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My Oh My Oh Maya!
Celebrated writer Maya Angelou dazzled her audience at the 25th MLK tribute

“I don’t trust people who don’t smile.”

Making an impassioned plea for courage in the face of adversity, Maya Angelou, renowned poet, playwright and civil rights activist, mesmerized overflow crowds at the 25th annual Martin Luther King Jr. Commemoration on Jan. 19.

“How many times have we faced the walls of Jericho that threatened us, maimed us, killed us, and yet we’ve been able to withstand the wrongs and overcome,” said Angelou, speaking in her signature, dramatic style.

Exuding power and dignity, she charged listeners to find the courage to make this country more than it is today, to stop whining and instead protest, to remember that we are here because of the courage of our ancestors. “Courage belongs to all of us all the time; all we have to do is claim it.”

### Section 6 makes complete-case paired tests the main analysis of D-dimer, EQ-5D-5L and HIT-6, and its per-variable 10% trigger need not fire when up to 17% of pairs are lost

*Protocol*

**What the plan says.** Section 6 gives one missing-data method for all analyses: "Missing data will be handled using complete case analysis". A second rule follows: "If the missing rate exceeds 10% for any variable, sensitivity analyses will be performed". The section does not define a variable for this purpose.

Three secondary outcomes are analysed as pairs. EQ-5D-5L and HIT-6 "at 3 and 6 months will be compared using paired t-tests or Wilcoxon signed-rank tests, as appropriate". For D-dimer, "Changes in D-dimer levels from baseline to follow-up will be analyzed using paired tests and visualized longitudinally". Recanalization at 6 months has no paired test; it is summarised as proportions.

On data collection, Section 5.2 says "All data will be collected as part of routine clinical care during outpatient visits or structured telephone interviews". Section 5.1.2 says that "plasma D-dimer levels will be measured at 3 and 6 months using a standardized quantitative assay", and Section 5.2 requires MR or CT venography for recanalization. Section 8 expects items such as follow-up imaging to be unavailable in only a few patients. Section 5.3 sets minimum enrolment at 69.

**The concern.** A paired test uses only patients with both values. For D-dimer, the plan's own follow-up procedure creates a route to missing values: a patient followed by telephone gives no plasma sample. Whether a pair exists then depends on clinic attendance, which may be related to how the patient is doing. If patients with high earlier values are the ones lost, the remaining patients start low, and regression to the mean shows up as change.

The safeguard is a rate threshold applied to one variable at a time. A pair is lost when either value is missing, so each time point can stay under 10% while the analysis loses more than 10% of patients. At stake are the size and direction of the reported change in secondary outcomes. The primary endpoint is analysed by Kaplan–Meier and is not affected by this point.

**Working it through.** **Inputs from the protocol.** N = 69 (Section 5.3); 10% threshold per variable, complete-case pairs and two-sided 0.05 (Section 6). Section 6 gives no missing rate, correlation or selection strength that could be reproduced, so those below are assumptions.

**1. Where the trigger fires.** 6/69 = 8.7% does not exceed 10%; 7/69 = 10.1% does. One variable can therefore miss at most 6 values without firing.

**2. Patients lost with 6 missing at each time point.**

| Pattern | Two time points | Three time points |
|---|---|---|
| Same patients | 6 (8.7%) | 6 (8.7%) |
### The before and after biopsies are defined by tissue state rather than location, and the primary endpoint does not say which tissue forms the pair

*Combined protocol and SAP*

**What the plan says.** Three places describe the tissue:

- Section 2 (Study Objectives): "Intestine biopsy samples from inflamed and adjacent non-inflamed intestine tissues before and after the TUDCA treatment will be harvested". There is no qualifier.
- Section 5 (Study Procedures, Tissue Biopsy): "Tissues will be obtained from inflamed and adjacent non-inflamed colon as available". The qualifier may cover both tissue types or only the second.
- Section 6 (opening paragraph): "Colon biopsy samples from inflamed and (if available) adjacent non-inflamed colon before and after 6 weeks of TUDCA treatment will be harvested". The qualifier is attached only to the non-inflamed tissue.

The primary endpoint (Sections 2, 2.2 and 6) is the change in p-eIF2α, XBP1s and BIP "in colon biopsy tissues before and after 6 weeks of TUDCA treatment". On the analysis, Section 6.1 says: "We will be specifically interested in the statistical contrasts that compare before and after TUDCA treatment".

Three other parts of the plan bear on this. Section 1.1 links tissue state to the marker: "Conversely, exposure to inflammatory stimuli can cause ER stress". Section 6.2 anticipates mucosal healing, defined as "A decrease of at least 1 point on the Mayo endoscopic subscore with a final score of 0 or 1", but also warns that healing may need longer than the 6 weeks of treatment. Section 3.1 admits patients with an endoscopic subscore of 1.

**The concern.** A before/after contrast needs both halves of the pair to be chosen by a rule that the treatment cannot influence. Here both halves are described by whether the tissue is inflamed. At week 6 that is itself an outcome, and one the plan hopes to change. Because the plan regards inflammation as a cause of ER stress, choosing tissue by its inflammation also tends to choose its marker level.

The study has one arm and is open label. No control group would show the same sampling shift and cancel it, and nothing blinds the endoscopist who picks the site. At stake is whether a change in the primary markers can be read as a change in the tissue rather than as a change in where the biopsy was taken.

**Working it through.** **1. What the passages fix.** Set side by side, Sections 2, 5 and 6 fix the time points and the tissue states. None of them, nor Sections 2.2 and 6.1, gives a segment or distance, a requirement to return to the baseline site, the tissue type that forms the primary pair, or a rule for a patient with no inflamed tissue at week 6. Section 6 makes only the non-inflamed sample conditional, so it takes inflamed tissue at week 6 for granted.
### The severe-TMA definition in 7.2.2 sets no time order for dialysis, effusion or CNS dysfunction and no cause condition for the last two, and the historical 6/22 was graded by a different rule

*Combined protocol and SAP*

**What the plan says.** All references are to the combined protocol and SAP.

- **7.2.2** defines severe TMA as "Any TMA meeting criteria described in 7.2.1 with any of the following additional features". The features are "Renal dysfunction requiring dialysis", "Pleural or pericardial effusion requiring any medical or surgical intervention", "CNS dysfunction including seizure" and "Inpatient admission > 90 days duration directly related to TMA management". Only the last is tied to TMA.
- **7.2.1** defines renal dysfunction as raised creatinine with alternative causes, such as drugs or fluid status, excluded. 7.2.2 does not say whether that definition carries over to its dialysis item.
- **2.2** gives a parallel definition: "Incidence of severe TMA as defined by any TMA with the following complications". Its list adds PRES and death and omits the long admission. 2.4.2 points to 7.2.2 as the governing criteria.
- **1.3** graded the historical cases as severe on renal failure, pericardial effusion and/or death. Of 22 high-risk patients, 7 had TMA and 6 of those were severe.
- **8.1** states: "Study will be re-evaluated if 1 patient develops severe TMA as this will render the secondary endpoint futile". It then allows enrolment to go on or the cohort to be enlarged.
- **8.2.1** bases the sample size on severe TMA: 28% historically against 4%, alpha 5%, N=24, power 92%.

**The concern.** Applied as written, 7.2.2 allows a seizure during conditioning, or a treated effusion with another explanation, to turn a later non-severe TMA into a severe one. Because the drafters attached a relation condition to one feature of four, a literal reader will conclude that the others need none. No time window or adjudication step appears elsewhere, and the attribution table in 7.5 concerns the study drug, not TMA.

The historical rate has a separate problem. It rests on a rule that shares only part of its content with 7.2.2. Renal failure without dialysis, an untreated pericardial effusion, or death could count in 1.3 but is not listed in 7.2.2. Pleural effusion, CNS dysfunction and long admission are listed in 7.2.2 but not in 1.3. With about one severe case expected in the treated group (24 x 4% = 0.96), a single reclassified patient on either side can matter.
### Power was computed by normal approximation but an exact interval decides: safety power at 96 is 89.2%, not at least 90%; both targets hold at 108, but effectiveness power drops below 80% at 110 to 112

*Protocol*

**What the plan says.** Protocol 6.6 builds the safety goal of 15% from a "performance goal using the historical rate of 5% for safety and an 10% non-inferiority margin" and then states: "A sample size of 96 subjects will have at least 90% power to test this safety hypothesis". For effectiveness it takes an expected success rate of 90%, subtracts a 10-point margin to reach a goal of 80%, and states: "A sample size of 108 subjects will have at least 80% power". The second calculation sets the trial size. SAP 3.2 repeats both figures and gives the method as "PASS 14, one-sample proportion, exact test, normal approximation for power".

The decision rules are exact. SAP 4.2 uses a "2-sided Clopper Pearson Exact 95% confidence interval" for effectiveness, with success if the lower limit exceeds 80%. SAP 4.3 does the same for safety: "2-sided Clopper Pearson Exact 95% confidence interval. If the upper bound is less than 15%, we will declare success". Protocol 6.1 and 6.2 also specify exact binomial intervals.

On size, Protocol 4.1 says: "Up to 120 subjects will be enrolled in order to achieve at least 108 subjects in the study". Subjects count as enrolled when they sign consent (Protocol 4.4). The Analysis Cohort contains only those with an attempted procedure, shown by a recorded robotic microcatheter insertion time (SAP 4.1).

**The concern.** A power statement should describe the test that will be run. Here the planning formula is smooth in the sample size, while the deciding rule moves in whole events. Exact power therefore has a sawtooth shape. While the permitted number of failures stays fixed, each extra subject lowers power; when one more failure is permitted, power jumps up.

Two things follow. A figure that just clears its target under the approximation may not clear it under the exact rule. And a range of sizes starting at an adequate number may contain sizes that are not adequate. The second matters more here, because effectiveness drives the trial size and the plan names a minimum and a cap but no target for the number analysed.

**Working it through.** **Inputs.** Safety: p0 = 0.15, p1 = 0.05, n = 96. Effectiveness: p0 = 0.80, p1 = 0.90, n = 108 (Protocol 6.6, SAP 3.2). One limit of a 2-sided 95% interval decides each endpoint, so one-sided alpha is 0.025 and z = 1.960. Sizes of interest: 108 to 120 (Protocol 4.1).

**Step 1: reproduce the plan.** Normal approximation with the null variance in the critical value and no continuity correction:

Raised in segregated Arkansas, Angelou, 78, is the author of 12 best-selling books, including I Know Why the Caged Bird Sings. She delivered her famous poem “On the Pulse of Morning” at President Bill Clinton’s 1993 inauguration. In the 1960s, at King’s request, Angelou became the northern coordinator for the Southern Christian Leadership Conference.

Recalling her beloved grandmother and the bitter past and courage of her African-American ancestors, Angelou ended her talk by reciting—and singing in part—lines from her poem, “Our Grandmothers”: “into the palms of her chained hands, she/ cried against calamity,/ You have tried to destroy me/ and though I perish daily,/ I shall not be moved.”

Cardiac surgeon and civil rights activist Levi Watkins, who has organized the annual King commemoration since its inception, paid a memorial tribute to Coretta Scott King, thanking her “for carrying on the struggle after Martin left” and for standing up for peace, nonviolence and diversity.

Dean/CEO Edward Miller and Ken Grant, vice president for general services, presented the annual King Community Service Awards to 10 employees who, like King, have dedicated themselves to service. Under the direction of physician Gregory Branch, Unified Voices’ pulsating spirituals brought the audience to its feet.

On receiving the Martin Luther King Ideals Award for promoting diversity at the Johns Hopkins institutions, President William Brody said, “Our work has just begun.”

Lydia Levis Bloch



Johns Hopkins Medicine

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